In our briefing we address the powers that the new Financial Conduct Authority will have, which we think will be central to tackling the undisputed serious consumer detriment caused by payday lending in the UK. However, the Scottish Government and Scottish Parliament have a number of powerful levers at their disposal which we believe are equally central to tackling the scourge of payday lending in Scotland.
GLC has made the following recommendations to improve consumer protection against payday lending in Scotland:
> Investment in Scottish credit unions to enable them to offer equivalent products to ‘payday loans’ on a fair and affordable rate of interest. HM Treasury is currently consulting on raising the 2% per month interest cap on credit unions, and we support an increase to enable credit unions to offer a fairer alternative to payday loans in Scotland.
> Improving our debt relief remedies so that Scots entrapped in a cycle of dysfunctional payday loan interest and charges can be untangled swiftly and fairly – Govan Law Centre has proposed a Fast Track or enhanced Debt Arrangement Scheme for this purpose. This could be done quickly by Scottish statutory instrument under existing legislative powers.
> Education is a key part of the solution, and we believe the Scottish Government should deploy resources to mount an educational campaign to help Scots avoid the pitfalls of payday loans. Such a campaign could be tied in to awareness raising of alternative forms of short-term credit (e.g. through credit union products) and the availability of enhanced forms of debt relief.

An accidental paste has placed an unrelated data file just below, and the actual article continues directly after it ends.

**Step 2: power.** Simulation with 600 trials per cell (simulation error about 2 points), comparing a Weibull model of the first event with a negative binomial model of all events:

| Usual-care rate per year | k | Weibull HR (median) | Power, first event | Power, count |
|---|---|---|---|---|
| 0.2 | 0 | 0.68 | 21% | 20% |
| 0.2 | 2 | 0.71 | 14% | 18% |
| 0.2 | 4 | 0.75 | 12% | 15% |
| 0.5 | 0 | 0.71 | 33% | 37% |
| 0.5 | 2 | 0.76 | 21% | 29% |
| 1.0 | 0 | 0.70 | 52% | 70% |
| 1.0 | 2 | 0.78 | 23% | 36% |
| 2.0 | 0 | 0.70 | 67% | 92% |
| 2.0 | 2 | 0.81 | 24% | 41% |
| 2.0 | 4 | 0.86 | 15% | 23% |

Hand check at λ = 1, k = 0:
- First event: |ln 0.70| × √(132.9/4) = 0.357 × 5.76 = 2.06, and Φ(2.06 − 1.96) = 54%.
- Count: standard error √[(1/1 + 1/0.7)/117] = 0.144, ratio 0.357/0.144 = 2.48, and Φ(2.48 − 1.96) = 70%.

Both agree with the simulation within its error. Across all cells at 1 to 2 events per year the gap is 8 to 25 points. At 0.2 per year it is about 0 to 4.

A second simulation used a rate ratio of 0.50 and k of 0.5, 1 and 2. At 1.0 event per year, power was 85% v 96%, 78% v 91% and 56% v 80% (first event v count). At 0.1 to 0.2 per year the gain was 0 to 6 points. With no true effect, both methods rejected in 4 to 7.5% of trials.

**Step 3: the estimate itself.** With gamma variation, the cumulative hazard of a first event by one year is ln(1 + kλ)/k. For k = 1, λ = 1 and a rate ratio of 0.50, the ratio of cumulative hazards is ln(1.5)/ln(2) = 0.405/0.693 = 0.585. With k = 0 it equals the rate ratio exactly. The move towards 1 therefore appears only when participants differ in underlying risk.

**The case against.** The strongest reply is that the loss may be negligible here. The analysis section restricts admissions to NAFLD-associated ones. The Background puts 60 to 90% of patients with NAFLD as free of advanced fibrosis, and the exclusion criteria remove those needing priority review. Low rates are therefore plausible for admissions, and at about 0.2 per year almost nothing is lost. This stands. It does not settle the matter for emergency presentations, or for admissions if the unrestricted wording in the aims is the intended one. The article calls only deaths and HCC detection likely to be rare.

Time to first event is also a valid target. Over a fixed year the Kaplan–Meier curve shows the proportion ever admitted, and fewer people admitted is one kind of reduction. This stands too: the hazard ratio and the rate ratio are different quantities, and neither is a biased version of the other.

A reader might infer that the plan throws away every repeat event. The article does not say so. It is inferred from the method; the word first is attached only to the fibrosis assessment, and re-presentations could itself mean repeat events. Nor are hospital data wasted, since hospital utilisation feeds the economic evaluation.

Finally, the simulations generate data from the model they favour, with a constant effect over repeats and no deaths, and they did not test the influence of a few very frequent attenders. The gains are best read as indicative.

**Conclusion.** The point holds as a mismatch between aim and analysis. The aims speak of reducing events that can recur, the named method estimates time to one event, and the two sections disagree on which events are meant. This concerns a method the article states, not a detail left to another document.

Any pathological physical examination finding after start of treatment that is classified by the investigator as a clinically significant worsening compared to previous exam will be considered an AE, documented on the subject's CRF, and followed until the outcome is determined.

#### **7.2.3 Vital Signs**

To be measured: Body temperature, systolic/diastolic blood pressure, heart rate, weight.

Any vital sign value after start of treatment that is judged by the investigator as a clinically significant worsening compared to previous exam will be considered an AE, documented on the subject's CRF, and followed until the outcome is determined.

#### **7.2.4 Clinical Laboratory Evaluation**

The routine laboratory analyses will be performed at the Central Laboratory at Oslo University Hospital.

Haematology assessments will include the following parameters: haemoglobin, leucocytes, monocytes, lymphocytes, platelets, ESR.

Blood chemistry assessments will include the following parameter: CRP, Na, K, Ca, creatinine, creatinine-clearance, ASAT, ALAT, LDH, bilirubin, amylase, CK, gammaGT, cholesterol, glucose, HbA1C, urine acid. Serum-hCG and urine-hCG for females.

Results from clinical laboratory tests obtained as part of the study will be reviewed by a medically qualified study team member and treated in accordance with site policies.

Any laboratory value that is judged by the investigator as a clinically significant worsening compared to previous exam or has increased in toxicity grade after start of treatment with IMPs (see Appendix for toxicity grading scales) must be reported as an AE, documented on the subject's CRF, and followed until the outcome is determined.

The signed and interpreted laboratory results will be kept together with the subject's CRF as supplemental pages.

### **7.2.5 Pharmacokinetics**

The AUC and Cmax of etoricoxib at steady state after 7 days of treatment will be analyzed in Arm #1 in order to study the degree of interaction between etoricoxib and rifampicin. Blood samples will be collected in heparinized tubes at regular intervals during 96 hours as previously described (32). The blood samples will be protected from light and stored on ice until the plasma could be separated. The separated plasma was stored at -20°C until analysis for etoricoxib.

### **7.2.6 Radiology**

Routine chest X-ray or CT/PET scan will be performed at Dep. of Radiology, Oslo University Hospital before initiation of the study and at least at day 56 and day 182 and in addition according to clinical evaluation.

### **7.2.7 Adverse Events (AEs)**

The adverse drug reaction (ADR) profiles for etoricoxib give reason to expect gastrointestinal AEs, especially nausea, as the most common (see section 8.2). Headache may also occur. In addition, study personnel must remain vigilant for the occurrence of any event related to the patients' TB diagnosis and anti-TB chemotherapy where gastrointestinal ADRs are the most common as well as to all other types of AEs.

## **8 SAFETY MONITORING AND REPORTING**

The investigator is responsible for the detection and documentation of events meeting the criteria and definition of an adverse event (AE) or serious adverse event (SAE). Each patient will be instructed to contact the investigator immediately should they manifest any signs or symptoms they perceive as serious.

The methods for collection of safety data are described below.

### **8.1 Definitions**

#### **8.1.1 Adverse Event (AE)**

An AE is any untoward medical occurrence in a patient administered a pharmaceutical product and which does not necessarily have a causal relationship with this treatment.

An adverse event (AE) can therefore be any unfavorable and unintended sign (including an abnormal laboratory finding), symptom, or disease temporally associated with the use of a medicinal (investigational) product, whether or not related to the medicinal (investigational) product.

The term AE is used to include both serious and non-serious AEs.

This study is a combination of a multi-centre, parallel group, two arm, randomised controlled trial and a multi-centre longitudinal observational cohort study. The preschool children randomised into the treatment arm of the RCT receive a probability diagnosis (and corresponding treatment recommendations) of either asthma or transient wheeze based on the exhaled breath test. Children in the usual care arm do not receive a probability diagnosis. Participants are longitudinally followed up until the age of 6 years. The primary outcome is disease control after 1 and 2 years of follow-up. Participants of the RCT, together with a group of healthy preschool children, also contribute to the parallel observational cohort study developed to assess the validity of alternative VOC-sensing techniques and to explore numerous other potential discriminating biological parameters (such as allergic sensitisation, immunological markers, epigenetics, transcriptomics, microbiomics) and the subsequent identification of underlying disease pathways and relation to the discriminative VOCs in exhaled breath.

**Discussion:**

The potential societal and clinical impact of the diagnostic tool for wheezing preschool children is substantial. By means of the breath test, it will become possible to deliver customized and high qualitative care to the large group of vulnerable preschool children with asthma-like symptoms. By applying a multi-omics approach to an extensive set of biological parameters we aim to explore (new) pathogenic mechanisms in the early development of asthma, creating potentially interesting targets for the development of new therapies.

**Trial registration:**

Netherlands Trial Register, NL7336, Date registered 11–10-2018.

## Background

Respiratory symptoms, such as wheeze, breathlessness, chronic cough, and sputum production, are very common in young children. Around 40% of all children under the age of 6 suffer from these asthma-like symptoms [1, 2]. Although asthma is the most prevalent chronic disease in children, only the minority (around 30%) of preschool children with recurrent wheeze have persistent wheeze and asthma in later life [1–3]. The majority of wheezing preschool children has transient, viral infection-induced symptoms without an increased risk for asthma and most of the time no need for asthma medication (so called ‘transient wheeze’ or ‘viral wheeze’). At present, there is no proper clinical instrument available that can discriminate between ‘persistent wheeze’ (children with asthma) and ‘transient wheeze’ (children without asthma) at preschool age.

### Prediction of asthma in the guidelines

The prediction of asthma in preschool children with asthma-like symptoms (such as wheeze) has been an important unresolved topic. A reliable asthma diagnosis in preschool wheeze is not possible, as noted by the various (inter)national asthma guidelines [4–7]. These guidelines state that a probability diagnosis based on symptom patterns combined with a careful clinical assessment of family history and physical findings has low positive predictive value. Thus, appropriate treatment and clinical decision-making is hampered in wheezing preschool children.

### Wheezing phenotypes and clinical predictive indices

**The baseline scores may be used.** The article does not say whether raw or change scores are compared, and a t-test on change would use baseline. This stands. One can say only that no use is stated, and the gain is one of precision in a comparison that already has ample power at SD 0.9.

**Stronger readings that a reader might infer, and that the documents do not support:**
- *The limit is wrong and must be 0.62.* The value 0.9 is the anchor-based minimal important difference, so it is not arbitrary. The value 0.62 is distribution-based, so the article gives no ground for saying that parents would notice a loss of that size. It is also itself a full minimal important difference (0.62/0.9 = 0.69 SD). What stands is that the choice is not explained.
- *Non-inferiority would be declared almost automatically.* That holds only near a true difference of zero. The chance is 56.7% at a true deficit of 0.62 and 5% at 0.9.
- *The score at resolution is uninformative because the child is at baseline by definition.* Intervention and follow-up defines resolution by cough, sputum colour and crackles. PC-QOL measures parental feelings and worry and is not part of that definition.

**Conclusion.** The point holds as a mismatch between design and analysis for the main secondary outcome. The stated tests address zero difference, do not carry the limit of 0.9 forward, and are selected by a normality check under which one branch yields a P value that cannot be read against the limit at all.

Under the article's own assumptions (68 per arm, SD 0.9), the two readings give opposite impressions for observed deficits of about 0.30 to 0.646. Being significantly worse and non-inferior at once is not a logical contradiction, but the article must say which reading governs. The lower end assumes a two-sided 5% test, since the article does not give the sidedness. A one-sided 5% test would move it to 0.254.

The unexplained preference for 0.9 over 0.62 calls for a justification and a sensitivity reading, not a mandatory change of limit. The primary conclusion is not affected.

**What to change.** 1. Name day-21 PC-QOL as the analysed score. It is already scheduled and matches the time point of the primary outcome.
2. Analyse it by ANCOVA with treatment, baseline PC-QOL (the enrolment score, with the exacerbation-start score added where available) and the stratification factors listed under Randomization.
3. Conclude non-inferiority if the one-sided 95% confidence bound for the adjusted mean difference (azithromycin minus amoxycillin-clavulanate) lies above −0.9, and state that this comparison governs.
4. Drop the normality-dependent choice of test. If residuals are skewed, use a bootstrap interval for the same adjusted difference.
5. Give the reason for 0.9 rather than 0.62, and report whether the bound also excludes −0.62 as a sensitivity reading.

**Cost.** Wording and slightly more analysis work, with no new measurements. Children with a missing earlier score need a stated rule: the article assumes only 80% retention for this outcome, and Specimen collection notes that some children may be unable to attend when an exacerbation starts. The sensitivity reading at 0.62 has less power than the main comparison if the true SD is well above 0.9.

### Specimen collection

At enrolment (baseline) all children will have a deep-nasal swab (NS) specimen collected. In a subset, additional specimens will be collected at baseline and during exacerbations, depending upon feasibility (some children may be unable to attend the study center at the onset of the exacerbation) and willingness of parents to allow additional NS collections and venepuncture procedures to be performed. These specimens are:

> We would conclude by noting that if no action is taken on these issues in Scotland, then the consumer detriment caused by payday loans will escalate from April 2013 with the introduction of the bedroom tax. Scottish tenants faced with eviction from the effect of UK Government under-occupancy charges to housing benefit will turn to payday loans, which will exacerbate their problems. Govan Law Centre has advocated a ‘no eviction for bedroom tax arrears’ policy, with bedroom tax arrears being treated as an ordinary debt. This could be achieved by a minor amendment to the Housing (Scotland) Act 2001.